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Michigan Supreme Court hears arguments in Grand Rapids stop, fingerprint, and photo policy case

Bryce Huffman
Michigan Radio

Updated: 11/9/2021 at 5:44 p.m.:

The Michigan Supreme Court heard arguments Tuesday in a lawsuit challenging a Grand Rapids police policy. It allows police officers to fingerprint and photograph people they’re questioning who don’t have an ID.

The nearly 10-year-old challenge was filed by two Black men who were teenagers when they were stopped, questioned, and released without being charged.

The lawsuit says the policy violates the 4th Amendment’s right against unreasonable searches and seizures.

The attorney for Grand Rapids said there was no expectation of privacy and striking down the policy would make it harder to investigate crimes and suspected crimes.

But Dan Korobkin of the ACLU said there are privacy rights – even in public places.

“And there’s no question that fingerprinting something is not something that a casual observer walking down the street can do to you or you would have a reasonable expectation that they would do to you.”

The ACLU says fingerprinting and taking photos in the field is not only a privacy violation, but keeping those records on file also violates constitutional rights.

A decision in the case is expected by early July.

Original post: 10/25/2021 at 6:21 p.m.:

The Michigan Supreme Court has announced the cases it will hear during its November oral arguments. One is a civil rights challenge to a controversial Grand Rapids Police Department policy.

The plaintiffs in this combined case are two young African-Americans who were stopped, photographed and fingerprinted under a city policy that allows police officers to do that when subjects they want to question don’t have IDs.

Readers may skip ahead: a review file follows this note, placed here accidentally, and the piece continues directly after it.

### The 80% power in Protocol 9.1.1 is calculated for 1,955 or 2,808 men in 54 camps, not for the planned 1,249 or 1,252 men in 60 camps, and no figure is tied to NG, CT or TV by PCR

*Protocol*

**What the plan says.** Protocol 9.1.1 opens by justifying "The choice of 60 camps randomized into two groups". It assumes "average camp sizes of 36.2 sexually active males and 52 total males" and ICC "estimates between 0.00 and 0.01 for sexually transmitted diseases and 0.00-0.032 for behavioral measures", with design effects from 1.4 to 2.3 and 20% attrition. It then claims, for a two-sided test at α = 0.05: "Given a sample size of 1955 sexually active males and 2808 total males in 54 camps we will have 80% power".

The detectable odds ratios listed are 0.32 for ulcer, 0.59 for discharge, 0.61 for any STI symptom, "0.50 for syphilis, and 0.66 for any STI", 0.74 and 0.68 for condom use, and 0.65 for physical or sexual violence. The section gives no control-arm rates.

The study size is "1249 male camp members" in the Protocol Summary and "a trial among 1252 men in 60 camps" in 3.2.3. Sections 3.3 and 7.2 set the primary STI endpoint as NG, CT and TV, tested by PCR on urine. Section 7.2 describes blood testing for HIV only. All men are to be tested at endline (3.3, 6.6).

ACLU of Michigan attorney Dan Korobkin says that violates the 4th Amendment. And he says it’s typically been used against teens and minorities who are stopped, but never charged with anything.

“The issue here is why do the police really need to be out there on the street taking people’s photographs and fingerprints just on the side of the road?” he said.

“We don’t know of any other police department in Michigan that goes around taking people’s fingerprints and photographs on the side of the road like this, and it’s a serious invasion of people’s constitutional right to privacy.”

Korobkin says it’s a privacy violation because it leaves the department with a database of photos and fingerprints of people who’ve never been accused of a crime.
A spokesman for the city said he was not able to comment on the case because he had only recently become aware of it.

Rick Pluta is Senior Capitol Correspondent for the Michigan Public Radio Network. He has been covering Michigan’s Capitol, government, and politics since 1987.
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